WEDNESDAY, Feb. 2 (HealthDay News) -- Researchers report that DNA analysis has led to the identification of a new and extremely rare vascular disease, along with its genetic cause.
As described in the Feb. 3 issue of the New England Journal of Medicine, the debilitating, painful and progressive disease is defined by the calcification of arteries in both the hands and feet of patients, and in the vascular network below the waist. Arteries of the heart remain unaffected.
Labeling it "ACDC," the U.S. National Institutes of Health (NIH) research team has linked the disease's tell-tale calcium build-up to a deficiency in a protein called CD73. And while the disorder bears some symptoms in common with rheumatoid arthritis (such as leg and joint pain), the study authors stress that it is a wholly new disease.
"This is the first novel disease discovery identified through the collaborative and interdisciplinary approach employed by clinical researchers in the NIH Undiagnosed Diseases Program," NIH director Dr. Francis S. Collins said in an NIH news release. "This disorder previously baffled the medical field and evaded diagnosis when conventional methods were used."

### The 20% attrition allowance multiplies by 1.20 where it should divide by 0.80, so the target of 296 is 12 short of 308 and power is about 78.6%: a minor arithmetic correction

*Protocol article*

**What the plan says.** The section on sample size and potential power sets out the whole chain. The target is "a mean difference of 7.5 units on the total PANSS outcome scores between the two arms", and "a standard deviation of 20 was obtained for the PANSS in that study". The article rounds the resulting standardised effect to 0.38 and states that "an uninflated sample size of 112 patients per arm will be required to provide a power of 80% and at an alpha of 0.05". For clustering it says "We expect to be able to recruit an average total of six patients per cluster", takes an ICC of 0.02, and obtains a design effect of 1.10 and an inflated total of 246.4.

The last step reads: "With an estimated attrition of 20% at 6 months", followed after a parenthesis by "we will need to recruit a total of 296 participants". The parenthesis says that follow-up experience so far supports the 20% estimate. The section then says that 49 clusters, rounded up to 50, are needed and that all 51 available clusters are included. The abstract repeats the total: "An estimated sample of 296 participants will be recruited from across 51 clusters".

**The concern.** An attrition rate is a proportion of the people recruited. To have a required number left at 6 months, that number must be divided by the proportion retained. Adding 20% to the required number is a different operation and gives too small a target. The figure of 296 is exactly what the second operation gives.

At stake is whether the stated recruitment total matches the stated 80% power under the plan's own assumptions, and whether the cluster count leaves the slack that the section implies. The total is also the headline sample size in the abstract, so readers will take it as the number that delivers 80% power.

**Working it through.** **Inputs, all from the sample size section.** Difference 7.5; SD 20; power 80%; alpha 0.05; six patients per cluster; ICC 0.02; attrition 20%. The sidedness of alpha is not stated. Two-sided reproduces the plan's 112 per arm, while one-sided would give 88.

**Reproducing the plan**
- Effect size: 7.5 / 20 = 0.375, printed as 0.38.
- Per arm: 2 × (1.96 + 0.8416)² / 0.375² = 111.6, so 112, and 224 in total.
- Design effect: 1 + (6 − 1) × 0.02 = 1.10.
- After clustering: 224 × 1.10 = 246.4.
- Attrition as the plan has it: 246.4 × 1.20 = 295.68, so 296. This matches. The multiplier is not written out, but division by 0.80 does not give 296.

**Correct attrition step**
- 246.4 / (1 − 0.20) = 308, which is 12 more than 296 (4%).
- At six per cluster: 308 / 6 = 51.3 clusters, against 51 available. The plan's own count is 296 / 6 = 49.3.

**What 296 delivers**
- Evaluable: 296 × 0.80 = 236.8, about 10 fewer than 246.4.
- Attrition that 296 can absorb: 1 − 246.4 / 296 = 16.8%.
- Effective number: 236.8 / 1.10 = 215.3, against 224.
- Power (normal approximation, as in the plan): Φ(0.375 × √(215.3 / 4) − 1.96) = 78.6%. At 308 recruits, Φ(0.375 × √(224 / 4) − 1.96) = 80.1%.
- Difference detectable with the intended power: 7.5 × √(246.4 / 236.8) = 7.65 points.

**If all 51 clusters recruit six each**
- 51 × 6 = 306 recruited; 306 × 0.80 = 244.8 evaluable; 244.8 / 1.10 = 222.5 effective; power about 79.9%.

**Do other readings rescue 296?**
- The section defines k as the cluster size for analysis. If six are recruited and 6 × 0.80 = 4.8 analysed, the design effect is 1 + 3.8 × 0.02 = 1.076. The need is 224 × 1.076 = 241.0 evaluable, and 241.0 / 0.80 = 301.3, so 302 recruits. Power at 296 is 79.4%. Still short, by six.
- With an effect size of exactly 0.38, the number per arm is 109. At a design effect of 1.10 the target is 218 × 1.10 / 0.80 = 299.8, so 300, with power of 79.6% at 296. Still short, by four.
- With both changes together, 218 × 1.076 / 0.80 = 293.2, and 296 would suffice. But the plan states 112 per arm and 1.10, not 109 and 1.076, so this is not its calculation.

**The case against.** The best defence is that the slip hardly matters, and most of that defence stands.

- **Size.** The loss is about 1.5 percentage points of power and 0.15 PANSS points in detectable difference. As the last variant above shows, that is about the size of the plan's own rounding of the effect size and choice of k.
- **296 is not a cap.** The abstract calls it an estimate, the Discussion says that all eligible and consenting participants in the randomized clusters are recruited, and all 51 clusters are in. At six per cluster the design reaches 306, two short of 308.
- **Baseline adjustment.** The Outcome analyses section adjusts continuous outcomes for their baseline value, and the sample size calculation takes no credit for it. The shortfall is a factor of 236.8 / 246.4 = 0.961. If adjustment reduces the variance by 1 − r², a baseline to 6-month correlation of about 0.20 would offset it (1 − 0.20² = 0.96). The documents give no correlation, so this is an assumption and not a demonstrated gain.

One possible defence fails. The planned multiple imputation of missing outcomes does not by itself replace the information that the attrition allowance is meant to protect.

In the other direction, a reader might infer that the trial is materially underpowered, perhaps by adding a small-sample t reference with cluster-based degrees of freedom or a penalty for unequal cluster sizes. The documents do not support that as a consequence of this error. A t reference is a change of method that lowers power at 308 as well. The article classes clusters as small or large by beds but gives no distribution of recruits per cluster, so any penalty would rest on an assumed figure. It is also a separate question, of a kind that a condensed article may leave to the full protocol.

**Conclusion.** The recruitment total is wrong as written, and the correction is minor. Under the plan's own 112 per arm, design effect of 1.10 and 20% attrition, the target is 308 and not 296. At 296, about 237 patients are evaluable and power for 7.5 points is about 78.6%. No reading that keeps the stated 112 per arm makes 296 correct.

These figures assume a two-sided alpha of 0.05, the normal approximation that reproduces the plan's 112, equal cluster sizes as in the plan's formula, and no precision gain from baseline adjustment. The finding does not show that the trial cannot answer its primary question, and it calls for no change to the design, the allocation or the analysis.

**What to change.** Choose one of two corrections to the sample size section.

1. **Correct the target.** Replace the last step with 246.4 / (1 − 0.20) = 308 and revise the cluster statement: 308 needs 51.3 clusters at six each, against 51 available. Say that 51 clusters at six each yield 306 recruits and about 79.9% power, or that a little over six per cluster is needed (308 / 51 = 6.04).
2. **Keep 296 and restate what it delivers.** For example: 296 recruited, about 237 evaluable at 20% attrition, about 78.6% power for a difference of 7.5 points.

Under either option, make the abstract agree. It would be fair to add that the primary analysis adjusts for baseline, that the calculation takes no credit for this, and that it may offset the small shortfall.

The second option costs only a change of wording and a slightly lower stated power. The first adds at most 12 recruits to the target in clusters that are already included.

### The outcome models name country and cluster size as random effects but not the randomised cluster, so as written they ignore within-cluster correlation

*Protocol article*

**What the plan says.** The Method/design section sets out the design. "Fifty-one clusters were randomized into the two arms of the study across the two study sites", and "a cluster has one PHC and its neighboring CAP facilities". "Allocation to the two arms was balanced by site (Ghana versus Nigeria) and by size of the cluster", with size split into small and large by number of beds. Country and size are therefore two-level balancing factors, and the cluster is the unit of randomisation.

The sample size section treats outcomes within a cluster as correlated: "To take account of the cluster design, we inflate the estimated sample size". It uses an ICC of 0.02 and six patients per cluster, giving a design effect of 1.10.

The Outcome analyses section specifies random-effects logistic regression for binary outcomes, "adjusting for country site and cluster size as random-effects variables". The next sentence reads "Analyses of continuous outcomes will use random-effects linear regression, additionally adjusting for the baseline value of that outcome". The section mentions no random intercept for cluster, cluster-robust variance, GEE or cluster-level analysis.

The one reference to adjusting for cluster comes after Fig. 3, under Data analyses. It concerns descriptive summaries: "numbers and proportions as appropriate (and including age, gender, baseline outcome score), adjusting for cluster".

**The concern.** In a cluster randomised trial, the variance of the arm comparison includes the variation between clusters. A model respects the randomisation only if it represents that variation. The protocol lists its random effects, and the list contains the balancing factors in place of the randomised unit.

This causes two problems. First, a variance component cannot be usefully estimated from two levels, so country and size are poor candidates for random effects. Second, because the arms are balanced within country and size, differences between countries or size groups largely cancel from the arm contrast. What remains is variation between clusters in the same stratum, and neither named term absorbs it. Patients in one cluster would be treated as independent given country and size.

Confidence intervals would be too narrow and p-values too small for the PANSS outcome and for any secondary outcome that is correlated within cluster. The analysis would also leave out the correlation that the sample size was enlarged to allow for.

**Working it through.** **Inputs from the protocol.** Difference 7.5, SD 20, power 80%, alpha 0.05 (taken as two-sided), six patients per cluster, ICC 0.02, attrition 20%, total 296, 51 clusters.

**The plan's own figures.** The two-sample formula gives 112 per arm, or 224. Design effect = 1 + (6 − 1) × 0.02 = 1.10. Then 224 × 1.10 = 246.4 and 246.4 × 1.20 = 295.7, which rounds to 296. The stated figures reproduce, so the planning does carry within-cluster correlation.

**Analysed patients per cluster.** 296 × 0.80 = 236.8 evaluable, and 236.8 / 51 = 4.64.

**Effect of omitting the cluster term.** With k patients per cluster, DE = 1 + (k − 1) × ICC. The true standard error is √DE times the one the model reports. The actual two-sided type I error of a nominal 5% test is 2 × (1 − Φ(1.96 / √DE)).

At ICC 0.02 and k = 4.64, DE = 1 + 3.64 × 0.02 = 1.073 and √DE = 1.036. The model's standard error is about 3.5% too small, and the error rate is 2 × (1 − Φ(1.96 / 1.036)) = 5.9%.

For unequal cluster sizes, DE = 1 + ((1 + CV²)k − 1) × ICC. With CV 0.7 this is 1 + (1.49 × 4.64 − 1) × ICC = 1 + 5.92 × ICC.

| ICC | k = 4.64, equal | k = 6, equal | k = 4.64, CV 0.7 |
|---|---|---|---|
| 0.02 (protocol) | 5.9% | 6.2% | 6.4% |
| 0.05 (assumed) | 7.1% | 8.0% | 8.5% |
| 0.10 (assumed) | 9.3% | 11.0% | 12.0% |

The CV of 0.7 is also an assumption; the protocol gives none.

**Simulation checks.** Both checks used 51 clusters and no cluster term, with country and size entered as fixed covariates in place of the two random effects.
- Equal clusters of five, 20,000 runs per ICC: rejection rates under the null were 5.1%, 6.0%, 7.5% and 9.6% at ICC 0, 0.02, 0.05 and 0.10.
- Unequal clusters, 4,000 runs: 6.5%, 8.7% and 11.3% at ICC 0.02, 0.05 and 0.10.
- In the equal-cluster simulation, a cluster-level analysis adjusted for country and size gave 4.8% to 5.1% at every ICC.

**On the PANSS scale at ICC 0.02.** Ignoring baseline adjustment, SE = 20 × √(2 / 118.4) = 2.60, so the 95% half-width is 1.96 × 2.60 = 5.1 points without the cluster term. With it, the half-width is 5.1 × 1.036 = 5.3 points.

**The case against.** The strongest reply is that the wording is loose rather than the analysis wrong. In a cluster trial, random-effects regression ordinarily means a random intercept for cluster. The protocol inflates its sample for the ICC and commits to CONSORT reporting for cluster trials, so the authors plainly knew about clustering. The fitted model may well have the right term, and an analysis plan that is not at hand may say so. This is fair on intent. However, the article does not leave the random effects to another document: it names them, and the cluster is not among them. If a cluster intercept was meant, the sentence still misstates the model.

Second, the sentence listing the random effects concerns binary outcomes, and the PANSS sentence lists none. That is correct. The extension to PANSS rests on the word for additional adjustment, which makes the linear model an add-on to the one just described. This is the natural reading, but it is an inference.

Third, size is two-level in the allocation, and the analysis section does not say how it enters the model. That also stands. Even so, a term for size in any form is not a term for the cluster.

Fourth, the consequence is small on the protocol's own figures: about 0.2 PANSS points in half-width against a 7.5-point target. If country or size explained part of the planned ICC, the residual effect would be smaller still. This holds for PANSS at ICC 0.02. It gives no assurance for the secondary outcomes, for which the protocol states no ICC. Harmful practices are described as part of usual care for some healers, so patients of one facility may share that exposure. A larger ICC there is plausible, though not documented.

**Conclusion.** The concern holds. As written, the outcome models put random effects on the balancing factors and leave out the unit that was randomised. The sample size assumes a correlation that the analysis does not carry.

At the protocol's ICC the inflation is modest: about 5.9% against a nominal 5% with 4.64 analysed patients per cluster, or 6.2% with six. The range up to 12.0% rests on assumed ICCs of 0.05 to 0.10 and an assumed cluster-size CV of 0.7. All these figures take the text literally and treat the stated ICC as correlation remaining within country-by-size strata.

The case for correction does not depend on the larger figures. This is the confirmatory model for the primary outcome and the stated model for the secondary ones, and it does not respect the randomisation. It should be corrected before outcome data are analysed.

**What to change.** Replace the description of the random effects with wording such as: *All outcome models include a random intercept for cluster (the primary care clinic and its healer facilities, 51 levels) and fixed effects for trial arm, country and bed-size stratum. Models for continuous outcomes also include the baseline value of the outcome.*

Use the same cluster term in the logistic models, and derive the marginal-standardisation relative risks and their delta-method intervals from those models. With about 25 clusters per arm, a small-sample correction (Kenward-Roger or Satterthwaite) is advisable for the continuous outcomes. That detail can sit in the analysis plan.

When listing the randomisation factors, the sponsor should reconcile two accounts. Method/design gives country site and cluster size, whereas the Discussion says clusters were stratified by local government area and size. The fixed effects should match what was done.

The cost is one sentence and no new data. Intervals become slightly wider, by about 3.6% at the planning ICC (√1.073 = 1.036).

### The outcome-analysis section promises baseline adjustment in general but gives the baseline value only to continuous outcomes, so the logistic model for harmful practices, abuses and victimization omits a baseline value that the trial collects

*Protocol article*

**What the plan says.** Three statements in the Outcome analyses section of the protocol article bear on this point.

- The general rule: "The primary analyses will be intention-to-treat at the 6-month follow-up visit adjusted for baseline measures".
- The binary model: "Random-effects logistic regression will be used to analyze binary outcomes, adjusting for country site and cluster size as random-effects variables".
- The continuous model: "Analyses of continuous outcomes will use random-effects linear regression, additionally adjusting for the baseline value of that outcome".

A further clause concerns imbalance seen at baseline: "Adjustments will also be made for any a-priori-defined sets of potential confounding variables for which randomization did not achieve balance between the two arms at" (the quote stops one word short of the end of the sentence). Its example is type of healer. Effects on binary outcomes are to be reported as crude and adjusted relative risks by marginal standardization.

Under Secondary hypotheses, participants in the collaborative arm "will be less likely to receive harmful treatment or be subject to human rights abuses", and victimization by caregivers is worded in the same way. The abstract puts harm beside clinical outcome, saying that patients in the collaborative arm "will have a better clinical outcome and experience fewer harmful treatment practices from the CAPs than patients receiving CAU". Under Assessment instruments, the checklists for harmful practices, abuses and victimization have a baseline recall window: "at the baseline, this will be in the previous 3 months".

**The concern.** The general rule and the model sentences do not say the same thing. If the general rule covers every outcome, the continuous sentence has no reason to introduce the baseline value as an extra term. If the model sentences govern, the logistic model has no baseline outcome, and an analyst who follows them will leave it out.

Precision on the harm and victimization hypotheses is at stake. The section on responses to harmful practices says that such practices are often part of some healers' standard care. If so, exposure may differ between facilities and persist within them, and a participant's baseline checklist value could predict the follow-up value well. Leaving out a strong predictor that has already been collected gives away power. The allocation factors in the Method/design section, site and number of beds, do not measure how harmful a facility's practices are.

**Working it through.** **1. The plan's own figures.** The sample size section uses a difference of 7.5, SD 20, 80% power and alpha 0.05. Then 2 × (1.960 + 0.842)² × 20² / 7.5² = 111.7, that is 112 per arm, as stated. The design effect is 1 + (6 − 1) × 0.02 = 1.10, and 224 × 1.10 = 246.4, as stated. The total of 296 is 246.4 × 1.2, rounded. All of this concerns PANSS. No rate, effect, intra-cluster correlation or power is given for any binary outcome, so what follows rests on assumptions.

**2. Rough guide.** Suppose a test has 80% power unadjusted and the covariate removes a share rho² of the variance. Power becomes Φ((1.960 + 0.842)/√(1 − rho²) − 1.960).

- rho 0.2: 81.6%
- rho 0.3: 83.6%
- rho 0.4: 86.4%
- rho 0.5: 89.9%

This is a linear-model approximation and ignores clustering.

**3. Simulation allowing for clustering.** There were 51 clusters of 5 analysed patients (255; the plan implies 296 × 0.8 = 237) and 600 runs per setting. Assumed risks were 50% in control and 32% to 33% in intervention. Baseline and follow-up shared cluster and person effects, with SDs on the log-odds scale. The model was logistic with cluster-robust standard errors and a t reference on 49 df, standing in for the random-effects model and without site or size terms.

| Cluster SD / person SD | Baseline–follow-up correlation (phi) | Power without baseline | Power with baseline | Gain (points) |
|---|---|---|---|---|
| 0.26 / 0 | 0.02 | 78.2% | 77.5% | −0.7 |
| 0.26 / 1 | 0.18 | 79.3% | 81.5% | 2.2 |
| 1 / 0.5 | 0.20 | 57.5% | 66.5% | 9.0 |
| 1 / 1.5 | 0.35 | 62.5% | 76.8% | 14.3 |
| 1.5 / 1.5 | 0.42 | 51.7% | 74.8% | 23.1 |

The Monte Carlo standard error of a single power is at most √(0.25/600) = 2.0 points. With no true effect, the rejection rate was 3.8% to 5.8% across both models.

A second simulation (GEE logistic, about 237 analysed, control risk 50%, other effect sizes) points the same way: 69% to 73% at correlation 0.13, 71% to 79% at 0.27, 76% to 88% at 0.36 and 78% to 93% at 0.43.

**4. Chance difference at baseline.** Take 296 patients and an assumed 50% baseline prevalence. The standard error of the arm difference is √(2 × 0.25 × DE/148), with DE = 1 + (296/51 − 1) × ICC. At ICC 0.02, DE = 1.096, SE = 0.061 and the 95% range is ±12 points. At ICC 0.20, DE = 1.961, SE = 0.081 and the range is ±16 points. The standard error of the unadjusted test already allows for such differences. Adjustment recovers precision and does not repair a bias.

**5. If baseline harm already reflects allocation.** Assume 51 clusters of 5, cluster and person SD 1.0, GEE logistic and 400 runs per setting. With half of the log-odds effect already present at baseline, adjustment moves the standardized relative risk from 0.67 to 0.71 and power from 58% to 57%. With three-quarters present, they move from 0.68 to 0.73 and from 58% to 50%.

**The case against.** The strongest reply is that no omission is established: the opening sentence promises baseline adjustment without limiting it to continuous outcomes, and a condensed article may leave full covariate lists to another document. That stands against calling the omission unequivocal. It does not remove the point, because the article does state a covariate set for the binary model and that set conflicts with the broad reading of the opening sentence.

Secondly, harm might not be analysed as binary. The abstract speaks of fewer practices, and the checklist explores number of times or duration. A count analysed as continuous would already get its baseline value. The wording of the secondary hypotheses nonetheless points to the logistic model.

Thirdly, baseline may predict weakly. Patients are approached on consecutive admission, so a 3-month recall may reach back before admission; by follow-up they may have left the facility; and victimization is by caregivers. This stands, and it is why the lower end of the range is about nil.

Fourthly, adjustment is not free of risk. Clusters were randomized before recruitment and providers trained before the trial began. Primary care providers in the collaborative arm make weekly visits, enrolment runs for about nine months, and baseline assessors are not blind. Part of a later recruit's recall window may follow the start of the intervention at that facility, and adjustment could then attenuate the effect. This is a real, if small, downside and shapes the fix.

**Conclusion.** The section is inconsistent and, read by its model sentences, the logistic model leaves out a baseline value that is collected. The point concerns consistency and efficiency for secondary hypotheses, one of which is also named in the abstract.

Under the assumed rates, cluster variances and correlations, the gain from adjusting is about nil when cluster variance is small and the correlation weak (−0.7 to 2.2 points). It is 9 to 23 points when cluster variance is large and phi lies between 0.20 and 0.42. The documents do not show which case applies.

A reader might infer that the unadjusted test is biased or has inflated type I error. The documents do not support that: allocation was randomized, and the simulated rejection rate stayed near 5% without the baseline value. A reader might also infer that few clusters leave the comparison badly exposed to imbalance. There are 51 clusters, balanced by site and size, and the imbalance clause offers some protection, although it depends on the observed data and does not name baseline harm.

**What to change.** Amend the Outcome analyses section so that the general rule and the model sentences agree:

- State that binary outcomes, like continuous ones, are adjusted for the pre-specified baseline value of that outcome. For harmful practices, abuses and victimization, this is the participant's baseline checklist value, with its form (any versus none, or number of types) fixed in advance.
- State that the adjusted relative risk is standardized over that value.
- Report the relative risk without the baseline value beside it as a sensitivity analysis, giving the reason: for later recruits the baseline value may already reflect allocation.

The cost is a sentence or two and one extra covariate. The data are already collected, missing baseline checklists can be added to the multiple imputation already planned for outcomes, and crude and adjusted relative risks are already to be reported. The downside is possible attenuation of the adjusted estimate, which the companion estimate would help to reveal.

To date, ACDC has been diagnosed in exactly nine living patients from three unrelated families, among whom the disorder has been linked to a mutation in the so-called "NT5E" gene. Five of the patients are siblings from a single family, and all five bore the NT5E mutation.
Over the past 100 years, seven additional cases bearing similarities to the nine cases currently cited have been reported, but none of those led to a clear diagnosis of the newly identified condition.
The nine patients in the current study sought care for pain and cramping in their calves, thighs, buttocks and feet. Calcium build-up in arterial walls was subsequently uncovered.
Surgery to redirect blood flow to different arterial passages was conducted in one case, along with amputation of the foot.
The researchers expressed hope that, having pinpointed the genetic roots of the disease, they can now develop better treatments for such patients.
For the more information on ACDC, visit the U.S. National Human Genome Research Institute.
-- Alan Mozes
SOURCE: U.S. National Institutes of Health, news release, Feb. 2, 2011
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